I do realise that many people in our community rightly have a very strong aversion to magic of the first type, and want nothing to do with anything which has the word magic attached to it. It's highly unfortunate that one word covers both definitions, and I fully understand why people might be surprised by the idea of us having a magician. However, I honestly believe that when we step back and think about what we mean when we use the word magic in this context we haven't got an issue.

There is a question as to whether we should still avoid having a magician because of the confusion it might cause in people's minds - that some people might think we're condoning the first sort of magic. That is a legitimate question and one we should think about for the future.

As for the third definition of 'magic', we could all use a bit more of that in our lives!

I hope that makes some sense. I'm very happy to interact more over this if people have other thoughts or questions.


Ps - please be inviting people to the curry night - 7.30pm on Wednesday 21st September - you can get tickets here. We've already got around 80 people coming for what will be a quality evening and a great introduction to Alpha.

Pps - please pray for Iain Bailey. He's a committed follower of Jesus seeking to point people to Christ through his magic (of the second type!). If you have questions about what he does I'm sure he'd be happy to talk with you.

Monday, September 12, 2016

Smelling of Jesus

“For we are to God the pleasing aroma of Christ among those who are being saved and those who are perishing.”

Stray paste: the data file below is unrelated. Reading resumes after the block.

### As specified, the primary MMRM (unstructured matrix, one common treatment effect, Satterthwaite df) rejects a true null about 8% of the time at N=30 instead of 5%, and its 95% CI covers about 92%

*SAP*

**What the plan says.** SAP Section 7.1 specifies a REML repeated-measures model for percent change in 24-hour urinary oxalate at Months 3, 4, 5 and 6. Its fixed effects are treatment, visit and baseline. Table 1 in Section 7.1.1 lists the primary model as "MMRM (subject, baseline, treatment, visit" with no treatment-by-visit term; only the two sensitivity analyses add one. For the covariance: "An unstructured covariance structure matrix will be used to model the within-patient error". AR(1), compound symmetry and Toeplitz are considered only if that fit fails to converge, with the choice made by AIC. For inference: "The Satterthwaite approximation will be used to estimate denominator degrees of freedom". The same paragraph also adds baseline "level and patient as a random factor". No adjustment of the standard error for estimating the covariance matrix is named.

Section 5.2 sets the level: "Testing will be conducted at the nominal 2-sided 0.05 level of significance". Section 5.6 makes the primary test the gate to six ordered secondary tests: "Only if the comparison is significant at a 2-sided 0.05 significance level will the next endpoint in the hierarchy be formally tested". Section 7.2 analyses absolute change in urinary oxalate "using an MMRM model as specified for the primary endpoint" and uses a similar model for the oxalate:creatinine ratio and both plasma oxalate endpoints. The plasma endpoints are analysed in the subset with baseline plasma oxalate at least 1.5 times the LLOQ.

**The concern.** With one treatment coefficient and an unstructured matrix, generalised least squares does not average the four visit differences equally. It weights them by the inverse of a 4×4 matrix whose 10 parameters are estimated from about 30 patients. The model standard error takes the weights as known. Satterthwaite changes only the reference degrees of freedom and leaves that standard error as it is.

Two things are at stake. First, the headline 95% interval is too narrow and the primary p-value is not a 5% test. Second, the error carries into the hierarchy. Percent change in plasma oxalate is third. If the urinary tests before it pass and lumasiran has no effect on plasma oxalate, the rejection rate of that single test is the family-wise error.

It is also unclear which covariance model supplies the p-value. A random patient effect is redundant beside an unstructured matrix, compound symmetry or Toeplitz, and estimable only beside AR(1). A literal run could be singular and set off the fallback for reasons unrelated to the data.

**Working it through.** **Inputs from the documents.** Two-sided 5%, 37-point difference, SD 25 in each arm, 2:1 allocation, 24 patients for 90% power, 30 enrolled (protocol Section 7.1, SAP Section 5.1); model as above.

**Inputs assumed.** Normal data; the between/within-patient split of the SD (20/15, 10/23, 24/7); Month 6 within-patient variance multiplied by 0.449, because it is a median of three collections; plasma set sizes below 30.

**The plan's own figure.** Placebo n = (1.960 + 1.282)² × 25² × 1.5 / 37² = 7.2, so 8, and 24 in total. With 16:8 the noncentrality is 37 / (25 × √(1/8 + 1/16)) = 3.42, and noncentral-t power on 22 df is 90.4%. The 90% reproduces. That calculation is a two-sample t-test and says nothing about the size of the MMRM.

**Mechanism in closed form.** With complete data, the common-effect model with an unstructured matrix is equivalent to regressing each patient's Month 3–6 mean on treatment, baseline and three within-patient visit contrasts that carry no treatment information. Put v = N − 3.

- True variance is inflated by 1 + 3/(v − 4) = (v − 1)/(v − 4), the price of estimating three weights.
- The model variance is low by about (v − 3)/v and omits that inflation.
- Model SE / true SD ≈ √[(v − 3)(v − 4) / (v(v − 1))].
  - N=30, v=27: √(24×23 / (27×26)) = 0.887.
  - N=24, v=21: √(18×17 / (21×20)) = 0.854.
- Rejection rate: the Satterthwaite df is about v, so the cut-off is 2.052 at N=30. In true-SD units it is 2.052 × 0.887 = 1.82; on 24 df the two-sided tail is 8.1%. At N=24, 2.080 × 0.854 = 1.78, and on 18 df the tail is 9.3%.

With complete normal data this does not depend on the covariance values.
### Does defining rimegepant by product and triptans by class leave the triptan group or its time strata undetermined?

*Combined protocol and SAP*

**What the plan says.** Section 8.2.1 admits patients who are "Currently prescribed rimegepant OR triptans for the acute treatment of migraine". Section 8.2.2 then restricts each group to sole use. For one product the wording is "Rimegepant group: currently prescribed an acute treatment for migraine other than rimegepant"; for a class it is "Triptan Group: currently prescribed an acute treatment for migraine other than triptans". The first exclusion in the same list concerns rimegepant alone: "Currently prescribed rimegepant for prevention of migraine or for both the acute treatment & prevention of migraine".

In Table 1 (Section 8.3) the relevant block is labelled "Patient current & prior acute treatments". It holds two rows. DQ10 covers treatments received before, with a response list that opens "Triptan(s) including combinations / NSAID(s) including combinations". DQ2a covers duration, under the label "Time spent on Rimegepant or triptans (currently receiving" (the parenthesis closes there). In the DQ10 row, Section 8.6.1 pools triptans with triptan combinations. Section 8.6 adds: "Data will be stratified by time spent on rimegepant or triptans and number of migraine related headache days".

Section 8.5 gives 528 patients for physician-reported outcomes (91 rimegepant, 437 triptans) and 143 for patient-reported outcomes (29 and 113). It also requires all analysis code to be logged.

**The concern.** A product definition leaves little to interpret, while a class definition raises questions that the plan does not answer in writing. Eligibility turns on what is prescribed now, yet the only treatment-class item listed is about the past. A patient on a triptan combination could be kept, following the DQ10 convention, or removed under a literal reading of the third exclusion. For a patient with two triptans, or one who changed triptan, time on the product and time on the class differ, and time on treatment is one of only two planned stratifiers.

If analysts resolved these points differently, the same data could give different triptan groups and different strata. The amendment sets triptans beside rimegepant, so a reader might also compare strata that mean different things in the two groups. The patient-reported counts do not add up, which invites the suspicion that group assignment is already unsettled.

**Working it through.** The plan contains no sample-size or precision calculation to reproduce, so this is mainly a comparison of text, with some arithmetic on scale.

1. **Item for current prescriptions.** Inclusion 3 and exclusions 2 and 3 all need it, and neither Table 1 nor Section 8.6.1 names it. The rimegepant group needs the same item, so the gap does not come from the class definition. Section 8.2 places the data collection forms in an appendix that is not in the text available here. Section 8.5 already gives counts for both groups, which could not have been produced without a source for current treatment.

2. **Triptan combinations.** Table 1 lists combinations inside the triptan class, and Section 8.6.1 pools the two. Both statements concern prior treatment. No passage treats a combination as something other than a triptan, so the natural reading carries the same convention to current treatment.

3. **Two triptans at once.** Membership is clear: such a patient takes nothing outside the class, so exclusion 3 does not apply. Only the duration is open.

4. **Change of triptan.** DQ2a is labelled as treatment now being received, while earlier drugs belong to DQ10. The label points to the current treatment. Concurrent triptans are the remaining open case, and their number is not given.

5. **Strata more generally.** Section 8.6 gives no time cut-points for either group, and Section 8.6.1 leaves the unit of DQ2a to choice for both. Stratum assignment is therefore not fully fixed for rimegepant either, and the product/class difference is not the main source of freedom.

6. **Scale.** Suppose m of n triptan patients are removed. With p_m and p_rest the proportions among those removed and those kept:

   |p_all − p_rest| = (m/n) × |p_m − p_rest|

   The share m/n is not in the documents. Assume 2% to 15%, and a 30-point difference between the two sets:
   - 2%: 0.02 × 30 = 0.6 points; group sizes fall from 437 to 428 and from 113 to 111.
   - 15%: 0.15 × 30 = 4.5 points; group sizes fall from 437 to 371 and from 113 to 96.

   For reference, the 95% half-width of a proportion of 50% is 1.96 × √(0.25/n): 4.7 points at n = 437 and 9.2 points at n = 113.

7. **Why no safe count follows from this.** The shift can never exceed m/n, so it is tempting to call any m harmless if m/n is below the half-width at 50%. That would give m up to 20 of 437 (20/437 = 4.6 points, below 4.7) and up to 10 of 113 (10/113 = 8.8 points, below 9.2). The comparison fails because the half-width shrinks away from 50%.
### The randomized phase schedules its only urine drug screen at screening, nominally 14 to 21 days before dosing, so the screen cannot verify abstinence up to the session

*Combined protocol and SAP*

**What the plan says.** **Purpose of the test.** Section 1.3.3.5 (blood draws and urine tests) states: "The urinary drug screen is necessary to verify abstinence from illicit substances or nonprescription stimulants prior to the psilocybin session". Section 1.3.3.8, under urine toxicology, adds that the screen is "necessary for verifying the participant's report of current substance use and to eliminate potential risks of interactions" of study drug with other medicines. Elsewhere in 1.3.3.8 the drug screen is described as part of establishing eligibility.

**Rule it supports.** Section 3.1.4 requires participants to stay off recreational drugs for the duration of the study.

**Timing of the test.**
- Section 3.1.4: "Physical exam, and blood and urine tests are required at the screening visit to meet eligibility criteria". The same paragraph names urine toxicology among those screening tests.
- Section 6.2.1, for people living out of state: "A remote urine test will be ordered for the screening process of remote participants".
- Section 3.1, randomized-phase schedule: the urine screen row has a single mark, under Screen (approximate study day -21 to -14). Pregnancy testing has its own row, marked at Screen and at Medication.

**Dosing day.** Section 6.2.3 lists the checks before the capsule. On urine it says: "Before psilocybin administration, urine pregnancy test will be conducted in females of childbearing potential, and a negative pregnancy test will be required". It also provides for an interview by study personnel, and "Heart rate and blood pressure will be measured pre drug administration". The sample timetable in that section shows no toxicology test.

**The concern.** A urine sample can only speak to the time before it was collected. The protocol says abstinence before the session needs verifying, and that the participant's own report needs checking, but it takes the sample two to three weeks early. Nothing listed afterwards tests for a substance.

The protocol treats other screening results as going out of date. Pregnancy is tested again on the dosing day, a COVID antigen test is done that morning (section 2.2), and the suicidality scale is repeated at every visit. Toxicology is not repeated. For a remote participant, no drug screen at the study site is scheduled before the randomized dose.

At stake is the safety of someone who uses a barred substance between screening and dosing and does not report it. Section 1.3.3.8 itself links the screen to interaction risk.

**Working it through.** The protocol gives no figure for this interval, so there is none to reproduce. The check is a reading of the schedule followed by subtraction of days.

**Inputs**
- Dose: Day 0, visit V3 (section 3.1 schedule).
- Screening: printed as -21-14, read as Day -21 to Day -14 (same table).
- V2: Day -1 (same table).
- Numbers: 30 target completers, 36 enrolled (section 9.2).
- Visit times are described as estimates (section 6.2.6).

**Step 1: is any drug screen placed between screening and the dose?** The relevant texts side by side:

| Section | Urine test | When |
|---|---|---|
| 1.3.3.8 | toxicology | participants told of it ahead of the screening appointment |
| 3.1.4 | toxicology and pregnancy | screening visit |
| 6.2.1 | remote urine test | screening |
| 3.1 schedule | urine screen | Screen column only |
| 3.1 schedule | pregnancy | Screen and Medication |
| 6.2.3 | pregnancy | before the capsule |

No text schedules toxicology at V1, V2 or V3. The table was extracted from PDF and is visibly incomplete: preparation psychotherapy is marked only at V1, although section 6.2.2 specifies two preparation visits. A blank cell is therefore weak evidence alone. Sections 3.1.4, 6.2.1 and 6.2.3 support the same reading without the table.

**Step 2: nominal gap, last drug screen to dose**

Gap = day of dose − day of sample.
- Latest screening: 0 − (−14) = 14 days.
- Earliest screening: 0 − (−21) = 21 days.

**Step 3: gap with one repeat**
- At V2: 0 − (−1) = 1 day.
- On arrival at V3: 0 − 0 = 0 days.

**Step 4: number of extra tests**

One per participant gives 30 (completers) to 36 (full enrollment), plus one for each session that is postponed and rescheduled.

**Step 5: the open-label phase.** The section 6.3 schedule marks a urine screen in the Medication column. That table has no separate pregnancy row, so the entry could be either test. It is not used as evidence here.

(2 Corinthians 2:15)

I spoke last Sunday about us being the aroma of Jesus to the world. Of us carrying with us everywhere we go the fragrance of him - through our prayers, our actions and our words.

If you want to smell of something then the closer you get to it the more you will smell of it (I didn't get that science A level for nothing!). That's totally true when it comes to Christ. The closer we are to him, the more we will carry his fragrance into our world.

I spoke about two keys to us being close to Jesus:

  • Reading the Bible and doing what it says
  • Being filled with the Holy Spirit and following his promptings

Over the years I've used lots of different tools to help me in my daily Bible readings. Reading through the whole Bible in a year. Bible reading notes such as Every Day with Jesus. Bible pot luck where you just turn to a random passage every day and read it. YouVersion Bible reading plans. All of them (apart from perhaps the pot luck approach) have been very helpful. However, recently I've been doing something different which I'm finding really fruitful, and which I thought I'd share.

Tom Wright, who is one of the leading experts on the New Testament, and was for a while the Bishop of Durham, has written a series of commentaries on the books of the New Testament. (He has also written a number of other books, including the brilliant "Surprised by Hope" on how wrong we've got our picture of heaven).

In each of the commentaries he does his own short translation of a passage, then explains what that passage means in language that ordinary people like you and me can understand. It isn't exhaustive in that sometimes he'll pick up on one idea in a passage and not comment on another one (which can be a bit frustrating if it was the other one which really gripped you) but there's an incredible to depth to his understanding, not only of what the passage meant to its original audience but also how it applies to us today. As you go through you also really get the sense of what the whole of the book is saying, rather than getting stuck in the detail of a specific verse without being able to see the bigger picture.

So far I've worked my way through his commentary on the book of Romans, and I'm now about half way through his commentary on Revelation. If I'm honest the bit of Revelation between the letters to the seven churches at the beginning, and the picture of the new Heaven and the new Earth at the end, has always been a complete mystery to me. That's no longer the case, and I'm genuinely looking forward every morning to get to read the next section.